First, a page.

Pigs. What is it about pigs? We are somehow drawn to see the intelligence in them: Babe, Wilbur (from Charlotte's Web), Napoleon (from Animal Farm). There has always been something a little mysterious—sometimes cute, sometimes scary (yeah, I'm thinking of the pigs from the worst Hannibal book)—about pigs.
In this, the year of the pig, Josh Malerman brings us a malevolent little piggy with the power of mind control. And he's going to use his power to learn everything he can from those around him—until they aren't useful anymore.
While the story shows some interest in animal ethics—who are we to raise animals just to slaughter and eat them?—at its heart, it is a good little slasher novel that wants to go straight for the jugular and get some crazy farm-gore in your face.
Though the story is definitely engaging and I did love the creepy pig, I found myself wondering about the "rules" of the book and the pig, as they seemed to keep changing throughout: some people he controls like puppets, others he gives viciously real hallucinations to, and so on. I also wasn't sure of the end game—there didn't seem to be a point for the events of the book. What exactly is the pig trying to accomplish? I didn't feel like it was envisioned very clearly, beyond some type of unformed hatred for the people who had done him wrong. (And it did seem specific to him, since he sure didn't feel that other pig lives mattered.)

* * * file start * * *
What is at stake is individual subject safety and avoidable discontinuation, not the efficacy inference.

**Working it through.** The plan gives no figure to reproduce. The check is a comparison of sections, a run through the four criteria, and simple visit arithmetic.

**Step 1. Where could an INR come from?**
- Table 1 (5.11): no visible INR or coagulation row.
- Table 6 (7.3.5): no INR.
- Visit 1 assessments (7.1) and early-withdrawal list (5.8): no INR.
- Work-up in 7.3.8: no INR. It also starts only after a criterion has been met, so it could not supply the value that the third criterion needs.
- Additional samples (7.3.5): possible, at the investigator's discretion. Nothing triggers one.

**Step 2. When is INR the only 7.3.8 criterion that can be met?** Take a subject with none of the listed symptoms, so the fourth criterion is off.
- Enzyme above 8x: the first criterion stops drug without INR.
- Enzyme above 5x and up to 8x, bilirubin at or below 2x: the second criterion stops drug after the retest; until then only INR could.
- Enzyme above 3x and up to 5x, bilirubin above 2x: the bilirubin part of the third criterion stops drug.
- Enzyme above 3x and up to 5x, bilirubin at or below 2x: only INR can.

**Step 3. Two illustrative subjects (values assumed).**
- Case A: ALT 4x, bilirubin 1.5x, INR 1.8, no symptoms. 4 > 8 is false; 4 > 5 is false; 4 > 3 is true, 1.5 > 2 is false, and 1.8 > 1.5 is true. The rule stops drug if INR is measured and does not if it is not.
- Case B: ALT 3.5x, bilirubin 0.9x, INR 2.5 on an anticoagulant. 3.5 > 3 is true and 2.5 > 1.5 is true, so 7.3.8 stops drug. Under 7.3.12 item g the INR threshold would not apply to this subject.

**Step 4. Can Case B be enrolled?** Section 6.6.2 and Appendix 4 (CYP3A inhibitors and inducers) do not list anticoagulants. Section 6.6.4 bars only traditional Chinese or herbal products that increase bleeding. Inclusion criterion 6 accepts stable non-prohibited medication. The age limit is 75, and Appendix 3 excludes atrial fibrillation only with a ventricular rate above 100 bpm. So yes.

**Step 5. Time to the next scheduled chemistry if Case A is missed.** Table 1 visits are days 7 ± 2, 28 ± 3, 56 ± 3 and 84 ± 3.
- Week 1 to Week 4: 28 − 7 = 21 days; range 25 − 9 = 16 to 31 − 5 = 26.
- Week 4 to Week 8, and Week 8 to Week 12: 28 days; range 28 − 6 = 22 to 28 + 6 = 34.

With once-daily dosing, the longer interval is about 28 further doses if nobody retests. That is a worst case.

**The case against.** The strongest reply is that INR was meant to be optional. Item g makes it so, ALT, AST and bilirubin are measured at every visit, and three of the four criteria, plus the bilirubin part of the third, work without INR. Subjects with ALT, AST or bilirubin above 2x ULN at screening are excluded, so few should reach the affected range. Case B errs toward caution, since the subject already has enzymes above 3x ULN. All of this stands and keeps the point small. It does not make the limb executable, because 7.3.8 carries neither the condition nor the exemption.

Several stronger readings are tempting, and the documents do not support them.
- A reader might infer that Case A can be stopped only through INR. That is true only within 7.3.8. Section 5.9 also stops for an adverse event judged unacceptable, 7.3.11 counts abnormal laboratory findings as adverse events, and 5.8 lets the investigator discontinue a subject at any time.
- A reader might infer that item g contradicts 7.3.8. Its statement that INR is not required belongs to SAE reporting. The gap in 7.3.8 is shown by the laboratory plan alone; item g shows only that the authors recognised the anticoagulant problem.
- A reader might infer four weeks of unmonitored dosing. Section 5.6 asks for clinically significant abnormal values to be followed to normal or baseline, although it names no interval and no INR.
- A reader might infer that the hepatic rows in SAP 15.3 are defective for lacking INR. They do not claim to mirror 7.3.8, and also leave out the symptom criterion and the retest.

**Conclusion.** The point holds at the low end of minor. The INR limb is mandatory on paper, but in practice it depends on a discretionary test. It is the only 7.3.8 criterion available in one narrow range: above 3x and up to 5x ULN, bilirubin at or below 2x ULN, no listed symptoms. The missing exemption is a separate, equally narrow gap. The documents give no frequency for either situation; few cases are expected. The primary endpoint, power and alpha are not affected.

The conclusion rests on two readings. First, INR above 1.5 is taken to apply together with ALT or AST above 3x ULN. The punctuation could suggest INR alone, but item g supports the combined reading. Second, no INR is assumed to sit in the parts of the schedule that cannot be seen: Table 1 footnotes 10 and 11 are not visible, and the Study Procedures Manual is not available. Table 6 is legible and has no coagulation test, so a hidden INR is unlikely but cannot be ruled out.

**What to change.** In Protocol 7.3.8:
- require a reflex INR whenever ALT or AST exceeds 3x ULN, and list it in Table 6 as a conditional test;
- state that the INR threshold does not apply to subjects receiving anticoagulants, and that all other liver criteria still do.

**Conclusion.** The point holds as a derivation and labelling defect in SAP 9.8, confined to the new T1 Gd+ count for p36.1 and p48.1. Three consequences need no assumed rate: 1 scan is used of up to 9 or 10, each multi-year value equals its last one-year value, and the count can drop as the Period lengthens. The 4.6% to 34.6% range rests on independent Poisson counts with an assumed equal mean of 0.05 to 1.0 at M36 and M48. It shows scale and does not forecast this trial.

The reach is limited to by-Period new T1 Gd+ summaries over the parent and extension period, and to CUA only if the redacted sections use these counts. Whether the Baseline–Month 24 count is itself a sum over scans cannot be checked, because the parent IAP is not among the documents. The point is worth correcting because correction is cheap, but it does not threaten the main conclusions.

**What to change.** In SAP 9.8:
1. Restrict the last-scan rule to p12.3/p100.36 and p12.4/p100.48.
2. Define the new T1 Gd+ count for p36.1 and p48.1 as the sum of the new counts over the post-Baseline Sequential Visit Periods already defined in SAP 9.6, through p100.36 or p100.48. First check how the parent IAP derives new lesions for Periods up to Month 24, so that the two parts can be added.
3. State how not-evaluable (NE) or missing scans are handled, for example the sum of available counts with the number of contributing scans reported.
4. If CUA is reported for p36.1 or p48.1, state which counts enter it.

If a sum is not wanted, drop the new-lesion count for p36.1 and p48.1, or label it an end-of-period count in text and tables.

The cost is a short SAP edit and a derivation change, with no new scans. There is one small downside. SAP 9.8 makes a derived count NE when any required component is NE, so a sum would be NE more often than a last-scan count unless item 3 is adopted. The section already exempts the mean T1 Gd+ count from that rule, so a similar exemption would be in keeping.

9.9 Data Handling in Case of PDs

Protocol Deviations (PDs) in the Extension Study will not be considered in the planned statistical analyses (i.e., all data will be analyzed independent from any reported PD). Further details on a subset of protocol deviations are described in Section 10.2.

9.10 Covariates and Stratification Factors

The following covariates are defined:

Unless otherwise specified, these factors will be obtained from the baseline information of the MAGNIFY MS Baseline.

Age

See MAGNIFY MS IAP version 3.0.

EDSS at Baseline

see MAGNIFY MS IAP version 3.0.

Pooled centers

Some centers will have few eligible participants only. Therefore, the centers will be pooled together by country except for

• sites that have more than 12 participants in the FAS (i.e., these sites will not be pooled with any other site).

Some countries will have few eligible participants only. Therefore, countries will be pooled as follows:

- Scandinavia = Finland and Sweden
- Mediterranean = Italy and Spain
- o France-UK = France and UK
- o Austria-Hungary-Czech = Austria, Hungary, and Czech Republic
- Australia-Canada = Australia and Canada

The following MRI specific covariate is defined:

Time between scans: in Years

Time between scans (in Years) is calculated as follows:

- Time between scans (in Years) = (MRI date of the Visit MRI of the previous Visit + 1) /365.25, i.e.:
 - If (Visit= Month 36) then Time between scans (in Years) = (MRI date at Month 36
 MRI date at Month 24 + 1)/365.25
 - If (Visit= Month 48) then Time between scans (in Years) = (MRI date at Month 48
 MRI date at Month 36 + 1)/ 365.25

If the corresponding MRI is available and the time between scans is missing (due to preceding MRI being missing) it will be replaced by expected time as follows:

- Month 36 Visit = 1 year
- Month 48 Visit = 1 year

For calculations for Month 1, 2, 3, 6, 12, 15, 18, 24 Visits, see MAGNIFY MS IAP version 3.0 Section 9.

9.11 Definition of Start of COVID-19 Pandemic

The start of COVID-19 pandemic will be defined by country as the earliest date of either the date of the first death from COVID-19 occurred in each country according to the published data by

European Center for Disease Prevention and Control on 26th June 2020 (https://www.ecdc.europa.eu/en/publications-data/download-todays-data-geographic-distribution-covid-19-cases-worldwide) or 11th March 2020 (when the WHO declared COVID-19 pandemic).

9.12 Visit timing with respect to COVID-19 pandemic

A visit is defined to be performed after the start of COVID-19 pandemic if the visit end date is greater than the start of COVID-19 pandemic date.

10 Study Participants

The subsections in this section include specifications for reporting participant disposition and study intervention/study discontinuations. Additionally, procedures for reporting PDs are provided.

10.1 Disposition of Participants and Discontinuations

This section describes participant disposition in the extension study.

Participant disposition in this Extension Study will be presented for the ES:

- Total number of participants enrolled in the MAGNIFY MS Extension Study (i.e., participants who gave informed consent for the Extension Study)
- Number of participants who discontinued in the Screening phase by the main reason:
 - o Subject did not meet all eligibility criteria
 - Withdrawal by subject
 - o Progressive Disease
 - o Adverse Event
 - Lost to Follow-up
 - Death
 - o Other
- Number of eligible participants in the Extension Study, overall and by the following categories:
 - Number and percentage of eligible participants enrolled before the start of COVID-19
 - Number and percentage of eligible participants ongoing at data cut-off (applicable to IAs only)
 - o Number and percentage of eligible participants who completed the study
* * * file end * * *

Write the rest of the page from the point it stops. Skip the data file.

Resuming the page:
I found myself wondering if this might be one of Malerman's "vault books"—you know, a manuscript he wrote a long time ago that they dug up and brushed off and said, well, this is pretty good. Let's publish this. Because it is pretty good and I really did enjoy it, but the level of writing did not feel as strong as Malerman's more recent works and there were some techniques that I consider more juvenile, like lots of all-caps to let the reader know someone is shouting and an overuse of exclamatory marks. Those things just aren't really necessary.
Overall, I had fun with this book, but it isn't Malerman's strongest. I am glad to have it as part of my collection, though, and I'm always interested to read the totality of an author's body of work.
I would be remiss not to mention the errors that I found throughout the book. For an esteemed publisher like Cemetery Dance putting out higher price-point special edition books, I was fairly disappointed with the amount of simple grammar and style errors throughout this volume. Any decent proofreader would have caught things like the difference between "its" and "it's," misused homonyms, and other small errors. It's not make-or-break, but these things definitely do detract from the quality of my reading experience and it was disappointing to see them in a book like this.
Associate editor, amateur photdographer, bibliophile, and occasional sleuth.